The issue ought to be an urgent priority for the UN Human Rights Council. Ironically, Jordan was re-elected to a seat on the council in May -- the same election that saw the U.S. join the council as well. If U.S. membership is to mean anything more than a legitimization of the council's anti-Israel bias, it must raise the issue of Palestinians in Jordan before the council's next session opens in September.

Until then, this episode serves as a reminder not only of the casual disregard of Palestinian human rights in the Arab world, and the anti-Israel bias of much of the human rights community, but also of the risks of subjecting American prerogatives to the judgment of international institutions run by countries that violate at home what they try to enforce abroad.

The Fourteenth Amendment to the U.S. Constitution, passed in the aftermath of the Civil War, prevents the government from depriving any American of his or her citizenship. Theoretically, Jordanian citizens enjoy constitutional rights of their own, but the Jordanian constitution begins its section on rights with a disclaimer: "Jordanian Nationality shall be defined by law."

For the Palestinians of Jordan, their country's leadership in the UN Human Rights Council and subscription to the Universal Declaration of Human Rights are of little use or comfort against the arbitrary powers of their government and the passivity of the international community. As the U.S. takes its seat on the council, theirs is a sobering example, and a warning worth remembering.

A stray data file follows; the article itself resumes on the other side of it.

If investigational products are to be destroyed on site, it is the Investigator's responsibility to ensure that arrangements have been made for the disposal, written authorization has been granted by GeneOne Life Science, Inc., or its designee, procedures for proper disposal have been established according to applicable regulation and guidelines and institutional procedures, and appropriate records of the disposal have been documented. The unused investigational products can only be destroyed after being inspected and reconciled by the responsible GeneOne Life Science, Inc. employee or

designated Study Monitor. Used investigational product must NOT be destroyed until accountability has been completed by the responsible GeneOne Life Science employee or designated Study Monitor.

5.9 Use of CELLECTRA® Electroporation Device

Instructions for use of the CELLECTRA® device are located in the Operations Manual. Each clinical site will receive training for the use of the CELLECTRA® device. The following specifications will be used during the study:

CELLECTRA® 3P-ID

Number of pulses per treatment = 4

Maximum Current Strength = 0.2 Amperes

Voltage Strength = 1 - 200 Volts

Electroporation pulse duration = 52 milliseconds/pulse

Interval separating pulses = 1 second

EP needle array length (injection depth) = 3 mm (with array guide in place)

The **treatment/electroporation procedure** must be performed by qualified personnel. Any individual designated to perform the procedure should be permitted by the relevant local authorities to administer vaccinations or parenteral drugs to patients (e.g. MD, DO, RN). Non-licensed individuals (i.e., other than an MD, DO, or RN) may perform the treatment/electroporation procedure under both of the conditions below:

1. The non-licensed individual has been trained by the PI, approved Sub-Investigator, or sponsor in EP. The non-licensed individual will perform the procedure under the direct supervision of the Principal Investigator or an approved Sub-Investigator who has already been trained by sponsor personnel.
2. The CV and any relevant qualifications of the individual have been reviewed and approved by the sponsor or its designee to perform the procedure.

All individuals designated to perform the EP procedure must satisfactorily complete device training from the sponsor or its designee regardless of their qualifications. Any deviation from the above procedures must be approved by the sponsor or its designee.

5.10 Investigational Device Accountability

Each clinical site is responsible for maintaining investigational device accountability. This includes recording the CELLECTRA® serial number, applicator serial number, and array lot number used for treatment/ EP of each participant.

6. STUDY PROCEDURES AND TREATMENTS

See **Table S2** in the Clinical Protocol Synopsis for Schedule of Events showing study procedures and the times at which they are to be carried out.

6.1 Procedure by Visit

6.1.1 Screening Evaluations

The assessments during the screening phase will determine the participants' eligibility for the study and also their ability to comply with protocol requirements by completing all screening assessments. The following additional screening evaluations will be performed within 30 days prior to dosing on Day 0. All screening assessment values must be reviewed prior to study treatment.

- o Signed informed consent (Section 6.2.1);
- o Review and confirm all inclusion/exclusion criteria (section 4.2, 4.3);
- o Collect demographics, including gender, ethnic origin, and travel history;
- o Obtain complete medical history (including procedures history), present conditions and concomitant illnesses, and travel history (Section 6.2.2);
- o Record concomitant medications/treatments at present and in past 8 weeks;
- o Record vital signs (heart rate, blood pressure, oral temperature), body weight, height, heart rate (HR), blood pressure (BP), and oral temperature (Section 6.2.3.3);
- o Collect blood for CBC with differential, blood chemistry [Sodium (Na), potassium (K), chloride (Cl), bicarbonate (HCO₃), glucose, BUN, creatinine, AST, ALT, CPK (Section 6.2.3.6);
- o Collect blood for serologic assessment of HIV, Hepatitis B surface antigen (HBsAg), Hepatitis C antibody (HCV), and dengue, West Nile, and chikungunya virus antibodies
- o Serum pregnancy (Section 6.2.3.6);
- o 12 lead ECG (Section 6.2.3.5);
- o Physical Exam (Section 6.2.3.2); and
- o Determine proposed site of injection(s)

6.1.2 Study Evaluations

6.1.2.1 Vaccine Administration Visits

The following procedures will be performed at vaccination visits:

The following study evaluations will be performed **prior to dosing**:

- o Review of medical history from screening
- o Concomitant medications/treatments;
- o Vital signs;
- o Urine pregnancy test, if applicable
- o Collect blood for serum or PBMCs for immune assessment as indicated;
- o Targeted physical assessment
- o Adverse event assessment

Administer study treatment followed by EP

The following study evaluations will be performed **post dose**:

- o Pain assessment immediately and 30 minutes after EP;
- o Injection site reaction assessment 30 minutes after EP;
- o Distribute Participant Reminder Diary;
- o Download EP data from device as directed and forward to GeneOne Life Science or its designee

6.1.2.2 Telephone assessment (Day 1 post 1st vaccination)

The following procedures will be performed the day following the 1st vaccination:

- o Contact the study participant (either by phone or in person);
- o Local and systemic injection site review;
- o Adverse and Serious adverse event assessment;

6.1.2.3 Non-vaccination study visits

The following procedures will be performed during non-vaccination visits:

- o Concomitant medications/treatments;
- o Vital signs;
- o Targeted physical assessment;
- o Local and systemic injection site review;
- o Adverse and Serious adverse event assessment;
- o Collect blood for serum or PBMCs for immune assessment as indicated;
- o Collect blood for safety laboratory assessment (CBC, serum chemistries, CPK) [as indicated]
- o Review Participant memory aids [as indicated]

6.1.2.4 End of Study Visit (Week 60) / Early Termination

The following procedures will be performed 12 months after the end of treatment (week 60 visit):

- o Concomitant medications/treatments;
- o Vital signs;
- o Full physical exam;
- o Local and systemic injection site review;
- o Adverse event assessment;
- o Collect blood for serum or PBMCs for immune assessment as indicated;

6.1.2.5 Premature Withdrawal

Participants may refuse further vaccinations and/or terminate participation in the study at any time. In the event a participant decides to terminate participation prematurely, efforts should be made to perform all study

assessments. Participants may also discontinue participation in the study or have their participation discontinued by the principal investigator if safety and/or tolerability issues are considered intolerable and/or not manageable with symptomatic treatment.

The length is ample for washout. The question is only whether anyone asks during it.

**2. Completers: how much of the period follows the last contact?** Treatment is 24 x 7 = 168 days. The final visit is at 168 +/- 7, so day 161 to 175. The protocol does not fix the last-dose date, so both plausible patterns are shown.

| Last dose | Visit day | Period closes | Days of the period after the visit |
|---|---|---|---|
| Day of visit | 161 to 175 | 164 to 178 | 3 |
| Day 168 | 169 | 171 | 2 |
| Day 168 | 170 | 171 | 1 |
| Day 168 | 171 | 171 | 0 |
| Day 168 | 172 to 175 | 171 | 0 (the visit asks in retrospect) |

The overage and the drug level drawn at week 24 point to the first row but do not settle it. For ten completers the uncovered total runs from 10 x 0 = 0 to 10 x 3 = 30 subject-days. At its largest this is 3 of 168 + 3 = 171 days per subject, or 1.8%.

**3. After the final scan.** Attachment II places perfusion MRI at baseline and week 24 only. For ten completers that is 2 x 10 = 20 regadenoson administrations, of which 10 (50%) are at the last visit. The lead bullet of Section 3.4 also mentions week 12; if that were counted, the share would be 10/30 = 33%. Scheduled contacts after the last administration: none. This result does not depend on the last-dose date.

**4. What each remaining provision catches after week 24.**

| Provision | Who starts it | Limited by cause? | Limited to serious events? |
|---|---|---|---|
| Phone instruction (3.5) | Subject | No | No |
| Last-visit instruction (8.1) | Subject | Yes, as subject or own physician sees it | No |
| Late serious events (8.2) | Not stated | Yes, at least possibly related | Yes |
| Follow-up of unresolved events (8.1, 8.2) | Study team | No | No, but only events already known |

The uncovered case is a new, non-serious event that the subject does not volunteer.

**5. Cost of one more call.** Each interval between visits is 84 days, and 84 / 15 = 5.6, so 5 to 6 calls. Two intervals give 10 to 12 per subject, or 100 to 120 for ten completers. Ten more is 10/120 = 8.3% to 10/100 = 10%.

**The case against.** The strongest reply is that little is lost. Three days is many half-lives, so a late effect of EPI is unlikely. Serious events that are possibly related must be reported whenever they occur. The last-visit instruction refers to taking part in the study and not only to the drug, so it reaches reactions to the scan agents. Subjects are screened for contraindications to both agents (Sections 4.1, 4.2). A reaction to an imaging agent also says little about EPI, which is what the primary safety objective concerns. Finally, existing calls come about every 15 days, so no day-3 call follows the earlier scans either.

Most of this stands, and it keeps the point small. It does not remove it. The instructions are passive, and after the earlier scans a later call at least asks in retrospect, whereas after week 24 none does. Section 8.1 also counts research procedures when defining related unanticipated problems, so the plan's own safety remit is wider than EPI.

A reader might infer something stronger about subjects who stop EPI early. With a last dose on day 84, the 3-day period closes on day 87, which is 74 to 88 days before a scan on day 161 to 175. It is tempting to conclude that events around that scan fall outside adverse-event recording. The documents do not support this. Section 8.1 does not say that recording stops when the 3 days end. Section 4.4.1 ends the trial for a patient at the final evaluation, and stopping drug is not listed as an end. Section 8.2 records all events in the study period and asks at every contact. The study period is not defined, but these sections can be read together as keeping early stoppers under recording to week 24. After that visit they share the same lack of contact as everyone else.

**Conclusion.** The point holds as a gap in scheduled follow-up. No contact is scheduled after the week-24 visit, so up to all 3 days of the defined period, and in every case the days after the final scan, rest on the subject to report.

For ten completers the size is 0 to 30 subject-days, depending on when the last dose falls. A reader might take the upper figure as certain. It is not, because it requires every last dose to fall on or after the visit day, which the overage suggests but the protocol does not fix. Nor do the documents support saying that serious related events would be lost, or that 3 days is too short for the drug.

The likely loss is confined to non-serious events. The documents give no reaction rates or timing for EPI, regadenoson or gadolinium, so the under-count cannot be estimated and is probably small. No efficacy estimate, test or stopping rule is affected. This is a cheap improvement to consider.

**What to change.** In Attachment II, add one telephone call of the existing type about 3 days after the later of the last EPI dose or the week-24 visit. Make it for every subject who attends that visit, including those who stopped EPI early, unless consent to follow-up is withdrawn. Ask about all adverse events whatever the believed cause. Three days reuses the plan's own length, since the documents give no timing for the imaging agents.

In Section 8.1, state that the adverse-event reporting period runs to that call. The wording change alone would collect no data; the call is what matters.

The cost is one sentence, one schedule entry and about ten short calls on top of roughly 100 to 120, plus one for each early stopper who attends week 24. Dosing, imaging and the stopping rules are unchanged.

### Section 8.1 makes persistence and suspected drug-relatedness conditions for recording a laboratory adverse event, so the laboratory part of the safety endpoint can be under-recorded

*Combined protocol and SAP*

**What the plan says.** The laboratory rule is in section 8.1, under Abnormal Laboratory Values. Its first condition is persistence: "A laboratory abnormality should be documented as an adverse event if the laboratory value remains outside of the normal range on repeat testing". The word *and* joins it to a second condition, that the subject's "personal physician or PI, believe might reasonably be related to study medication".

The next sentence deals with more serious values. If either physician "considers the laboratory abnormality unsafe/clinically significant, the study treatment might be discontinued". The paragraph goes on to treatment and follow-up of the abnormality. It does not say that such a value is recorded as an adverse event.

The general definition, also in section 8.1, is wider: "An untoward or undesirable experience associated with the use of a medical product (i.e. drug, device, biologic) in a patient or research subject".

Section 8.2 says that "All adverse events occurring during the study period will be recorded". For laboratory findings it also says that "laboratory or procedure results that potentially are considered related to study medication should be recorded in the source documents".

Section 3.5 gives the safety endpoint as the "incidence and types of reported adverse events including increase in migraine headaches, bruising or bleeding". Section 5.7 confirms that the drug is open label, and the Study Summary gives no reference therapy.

Joel B. Pollak is a recent Harvard Law graduate and the author of Don't Tell Me Words Don't Matter: How Rhetoric Won the 2008 Presidential Election.
A grave injustice is being committed against the Palestinian people -- perhaps among the greatest in their history. Thousands are being systematically robbed of their citizenship, made stateless once more by a hard-hearted government that pays lip service to peace and the two-state solution, but which seems determined to undermine both.

Israel? No -- the Hashemite Kingdom of Jordan, the monarchy that occupied the West Bank from 1948 to 1967 and which has long had an uneasy relationship with its Palestinian majority. Now, cynically claiming that it has the Palestinians' best interests at heart, the regime of King Abdullah II has begun removing the citizenship of Palestinians with roots in the West Bank.

Article 15 of the Universal Declaration of Human Rights reads:

(1) Everyone has the right to a nationality.

(2) No one shall be arbitrarily deprived of his nationality nor denied the right to change his nationality.

The Jordanian policy is a clear violation of these fundamental rights. Thus far, it has been met with protest in Amman and mild complaint from the Jordanian media. Yet the rest of the world has been silent.

That includes the world's leading human rights organizations. As of this writing, the front page of Amnesty International's website features an appeal for Israel to cooperate with the UN's "independent" fact-finding mission on Gaza, but nothing on Jordan. Human Rights Watch, which recently bashed Israel for the benefit of donors in Saudi Arabia, has yet to react.

The official explanation given for the decision to revoke the citizenship of Jordanians of Palestinian origin is that Jordan wants to send a signal to the Israeli government of Benjamin Netanyahu: Jordan will not allow Israel to "resettle" Palestinians in Jordan. Never mind that the people who are losing their citizenship were "resettled" in Jordan decades ago.